The woman was practically spitting she was so mad.
“I am so sick and tired of hearing about prairie chickens!” she pronounced. “Let’s face it; nobody cares about prairie chickens.”
Was I encountering an anti-conservation zealot? A developer who wanted to pave over a thousand acres of prime prairie chicken habitat? One of those “Wise Use” activists who display bumper stickers about eating whales?
None of the above, actually.
I was attending a meeting of professional conservationists, and this woman was an experienced conservationist who has completed significant projects that benefit both people and nature.
Her point has become an oft-repeated refrain: that conservationists too often care more about wildlife and wild places than people, and that old-fashioned naturalists have become irrelevant.
Lately, it’s become fashionable for conservationists to diss naturalists — amateurs and professionals with field skills and field experience, and a significant knowledge of and passion for wildlife.
After all, they’re apt to be a bit, well, uncool, given their predilection towards wearing earth tones, and their strange excitement over dragonflies and warblers.
As conservation becomes increasingly populated with spatial ecologists, climatologists, policy wonks and green living advocates, is there any room for old-fashioned naturalists? Or has there time in this movement passed?
Not so fast.
As someone who admittedly (and unapologetically) cares a great deal about prairie chickens, I think it’s time to acknowledge that naturalists have lead — and continue to lead — the conservation movement.
Historian Mark V. Barrow Jr., in his recent book Nature’s Ghosts: Confronting Extinction from the Age of Jefferson to the Age of Ecology, makes a compelling argument that it has so often been naturalists who have become aware of impending ecological crises, and who have fixed them:
- The reason we still have bison, elk, great blue herons, egrets and bald eagles are because amateur and professional naturalists observed the declines of these creatures, and used their passion for wildlife to mobilize others into action.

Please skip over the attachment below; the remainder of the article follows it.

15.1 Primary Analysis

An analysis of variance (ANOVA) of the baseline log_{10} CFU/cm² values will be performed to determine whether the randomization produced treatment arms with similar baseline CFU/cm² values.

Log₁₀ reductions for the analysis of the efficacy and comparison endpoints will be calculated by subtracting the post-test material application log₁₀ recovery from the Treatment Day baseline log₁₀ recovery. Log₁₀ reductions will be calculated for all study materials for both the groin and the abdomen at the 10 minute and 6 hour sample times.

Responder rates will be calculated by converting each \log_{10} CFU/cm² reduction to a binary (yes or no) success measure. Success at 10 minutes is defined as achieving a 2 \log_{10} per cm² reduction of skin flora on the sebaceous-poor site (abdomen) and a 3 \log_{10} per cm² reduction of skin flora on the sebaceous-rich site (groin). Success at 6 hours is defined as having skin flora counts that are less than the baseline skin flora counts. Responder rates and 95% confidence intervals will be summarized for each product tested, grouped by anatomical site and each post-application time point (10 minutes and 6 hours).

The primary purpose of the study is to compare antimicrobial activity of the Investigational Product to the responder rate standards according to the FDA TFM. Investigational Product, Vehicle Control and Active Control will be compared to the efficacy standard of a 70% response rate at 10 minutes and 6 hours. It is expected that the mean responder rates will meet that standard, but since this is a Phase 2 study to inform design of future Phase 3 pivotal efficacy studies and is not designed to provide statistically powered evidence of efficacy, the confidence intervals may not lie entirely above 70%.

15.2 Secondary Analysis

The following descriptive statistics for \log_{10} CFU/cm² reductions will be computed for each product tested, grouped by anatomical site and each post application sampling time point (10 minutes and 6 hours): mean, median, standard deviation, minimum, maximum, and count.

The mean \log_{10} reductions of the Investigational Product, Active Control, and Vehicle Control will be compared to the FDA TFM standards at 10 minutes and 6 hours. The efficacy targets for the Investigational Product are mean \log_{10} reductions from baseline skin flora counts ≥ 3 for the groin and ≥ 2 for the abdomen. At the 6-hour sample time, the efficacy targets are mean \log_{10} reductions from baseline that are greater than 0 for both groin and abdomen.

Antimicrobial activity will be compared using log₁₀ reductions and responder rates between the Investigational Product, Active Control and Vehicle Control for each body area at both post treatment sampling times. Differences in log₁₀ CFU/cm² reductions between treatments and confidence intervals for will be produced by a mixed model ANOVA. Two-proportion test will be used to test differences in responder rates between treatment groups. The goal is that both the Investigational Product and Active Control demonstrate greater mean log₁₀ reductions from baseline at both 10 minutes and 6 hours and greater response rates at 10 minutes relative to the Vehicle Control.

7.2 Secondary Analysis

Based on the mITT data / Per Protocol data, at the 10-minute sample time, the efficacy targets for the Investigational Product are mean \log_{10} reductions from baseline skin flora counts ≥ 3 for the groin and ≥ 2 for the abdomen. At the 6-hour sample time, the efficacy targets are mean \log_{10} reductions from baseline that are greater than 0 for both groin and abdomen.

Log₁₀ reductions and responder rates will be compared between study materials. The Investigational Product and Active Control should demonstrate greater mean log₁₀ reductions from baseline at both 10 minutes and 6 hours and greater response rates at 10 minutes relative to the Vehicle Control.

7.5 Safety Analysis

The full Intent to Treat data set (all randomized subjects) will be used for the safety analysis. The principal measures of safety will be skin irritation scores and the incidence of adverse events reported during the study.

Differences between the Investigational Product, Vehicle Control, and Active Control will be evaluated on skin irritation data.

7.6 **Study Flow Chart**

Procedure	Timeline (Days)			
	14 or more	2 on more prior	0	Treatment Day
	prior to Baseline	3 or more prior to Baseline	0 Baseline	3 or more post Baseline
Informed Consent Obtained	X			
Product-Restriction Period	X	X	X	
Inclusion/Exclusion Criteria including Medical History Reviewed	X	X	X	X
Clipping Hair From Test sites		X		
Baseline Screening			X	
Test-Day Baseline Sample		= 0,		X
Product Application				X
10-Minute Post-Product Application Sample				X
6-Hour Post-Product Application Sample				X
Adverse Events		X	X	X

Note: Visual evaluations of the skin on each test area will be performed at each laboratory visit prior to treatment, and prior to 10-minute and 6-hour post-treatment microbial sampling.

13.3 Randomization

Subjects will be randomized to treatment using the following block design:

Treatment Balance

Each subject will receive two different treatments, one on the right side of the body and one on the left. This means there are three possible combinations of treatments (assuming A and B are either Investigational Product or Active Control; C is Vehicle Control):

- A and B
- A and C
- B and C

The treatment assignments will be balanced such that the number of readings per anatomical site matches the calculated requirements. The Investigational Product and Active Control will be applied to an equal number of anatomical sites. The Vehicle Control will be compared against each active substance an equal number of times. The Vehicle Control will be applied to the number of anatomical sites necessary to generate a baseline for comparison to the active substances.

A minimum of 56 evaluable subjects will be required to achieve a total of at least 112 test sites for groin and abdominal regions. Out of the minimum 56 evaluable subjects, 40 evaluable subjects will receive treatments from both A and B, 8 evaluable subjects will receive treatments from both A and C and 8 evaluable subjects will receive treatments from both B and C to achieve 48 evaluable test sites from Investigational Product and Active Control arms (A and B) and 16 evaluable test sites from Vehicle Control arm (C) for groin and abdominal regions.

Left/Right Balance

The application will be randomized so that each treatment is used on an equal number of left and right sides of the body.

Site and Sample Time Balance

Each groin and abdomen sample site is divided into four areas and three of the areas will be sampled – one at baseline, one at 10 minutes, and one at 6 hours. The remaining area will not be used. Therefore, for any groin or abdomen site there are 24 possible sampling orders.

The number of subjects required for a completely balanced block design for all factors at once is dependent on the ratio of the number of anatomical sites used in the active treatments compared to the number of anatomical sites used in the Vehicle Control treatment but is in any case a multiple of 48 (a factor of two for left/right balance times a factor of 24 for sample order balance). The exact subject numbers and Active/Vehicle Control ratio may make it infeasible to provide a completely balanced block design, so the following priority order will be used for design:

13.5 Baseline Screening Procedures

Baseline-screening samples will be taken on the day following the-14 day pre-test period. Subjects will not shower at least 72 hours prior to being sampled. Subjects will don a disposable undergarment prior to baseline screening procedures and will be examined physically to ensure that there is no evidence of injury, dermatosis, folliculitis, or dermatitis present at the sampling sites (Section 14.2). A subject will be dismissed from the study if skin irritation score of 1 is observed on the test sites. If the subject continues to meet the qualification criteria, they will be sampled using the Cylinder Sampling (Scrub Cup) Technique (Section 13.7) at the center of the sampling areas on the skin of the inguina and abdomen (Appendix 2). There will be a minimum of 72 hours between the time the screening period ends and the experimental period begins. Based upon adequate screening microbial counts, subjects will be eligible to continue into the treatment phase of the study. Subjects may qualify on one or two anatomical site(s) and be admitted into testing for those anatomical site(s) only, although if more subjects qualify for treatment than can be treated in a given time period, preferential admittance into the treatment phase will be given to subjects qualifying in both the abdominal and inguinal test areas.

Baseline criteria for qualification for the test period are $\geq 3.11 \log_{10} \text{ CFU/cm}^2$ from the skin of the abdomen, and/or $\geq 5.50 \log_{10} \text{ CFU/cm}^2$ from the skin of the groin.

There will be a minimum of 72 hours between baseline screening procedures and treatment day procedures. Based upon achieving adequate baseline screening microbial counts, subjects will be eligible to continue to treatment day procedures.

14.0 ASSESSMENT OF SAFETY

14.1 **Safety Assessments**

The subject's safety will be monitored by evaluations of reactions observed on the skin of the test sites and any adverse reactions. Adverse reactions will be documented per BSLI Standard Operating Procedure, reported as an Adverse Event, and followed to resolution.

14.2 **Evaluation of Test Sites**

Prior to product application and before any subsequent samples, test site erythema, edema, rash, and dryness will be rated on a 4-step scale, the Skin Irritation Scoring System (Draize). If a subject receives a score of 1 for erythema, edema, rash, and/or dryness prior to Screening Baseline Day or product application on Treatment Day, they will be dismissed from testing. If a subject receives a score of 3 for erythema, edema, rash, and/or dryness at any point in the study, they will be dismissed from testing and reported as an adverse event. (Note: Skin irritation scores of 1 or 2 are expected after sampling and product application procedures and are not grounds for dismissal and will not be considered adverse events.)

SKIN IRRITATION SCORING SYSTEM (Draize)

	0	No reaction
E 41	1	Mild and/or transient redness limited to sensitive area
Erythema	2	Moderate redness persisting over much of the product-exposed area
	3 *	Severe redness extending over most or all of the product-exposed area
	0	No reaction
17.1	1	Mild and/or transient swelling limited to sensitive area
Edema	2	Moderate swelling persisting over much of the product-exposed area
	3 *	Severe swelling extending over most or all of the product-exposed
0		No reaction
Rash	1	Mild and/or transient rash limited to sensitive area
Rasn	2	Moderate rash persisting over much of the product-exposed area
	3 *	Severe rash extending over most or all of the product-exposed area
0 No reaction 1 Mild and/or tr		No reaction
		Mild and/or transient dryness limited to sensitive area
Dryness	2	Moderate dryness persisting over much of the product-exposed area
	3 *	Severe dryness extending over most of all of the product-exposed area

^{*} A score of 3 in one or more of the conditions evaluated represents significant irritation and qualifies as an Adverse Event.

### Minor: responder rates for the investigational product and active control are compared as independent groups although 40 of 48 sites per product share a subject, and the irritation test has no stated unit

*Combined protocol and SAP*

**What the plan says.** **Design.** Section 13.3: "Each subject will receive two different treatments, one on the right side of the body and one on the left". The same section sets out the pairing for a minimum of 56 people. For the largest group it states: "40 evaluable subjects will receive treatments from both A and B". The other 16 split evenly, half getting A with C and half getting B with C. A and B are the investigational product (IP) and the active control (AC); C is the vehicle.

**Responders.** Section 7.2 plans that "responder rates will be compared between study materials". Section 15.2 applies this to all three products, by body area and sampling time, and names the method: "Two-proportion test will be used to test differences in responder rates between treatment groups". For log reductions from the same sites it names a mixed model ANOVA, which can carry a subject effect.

- Our system of national parks, national wildlife refuges and national forests owe much of their existence to one of our great naturalist presidents, Theodore Roosevelt, a leader who could also identify shrew species and discuss intelligently the evolutionary biology of insects.
- While pesticide-related issues do indeed affect human health, it was an accomplished naturalist — Rachel Carson — who brought these issues to the broader public.
- Before Harvard biologist Edward O. Wilson was coming up with such key conservation ideas as island biogeography, he had his nose in the soil studying the ecology of ants.
But what of the argument that such naturalists aren’t accomplishing enough, that they’re essentially out of touch and irrelevant in today’s society?
Without doubt, we need more people involved in conservation, including people who don’t know a pigeon from a widgeon. But that doesn’t mean that those passionate and knowledgeable about wildlife should be ignored.
Poll results repeatedly show that “clean water” is the environmental issue that resonates with the largest number of people. Everyone needs clean water.
But is that widespread recognition of the need for clean water enough? I don’t think so.
After all, while people will turn out in droves to vote against marriage rights for fellow citizens, I rarely see a similar enthusiasm for clean water initiatives. Nor do I see most citizens expressing outrage when the Clean Water Act is gutted, or even when a local river is polluted.
Often, though, the people standing up for rivers — for the clean water we all need — are the fly fishers, salmon lovers, birders, duck hunters and field biologists. The people who have actually stood in that river, who know where the herons roost, where the trout spawn, where the mayflies hatch.
Direct knowledge and field experience still count. Prairie chickens — and those of who care about them and other wild creatures — still matter in the conservation movement.
(Photo: Male prairie chickens. Credit: gainesp2003/Flickr through a Creative Commons license.)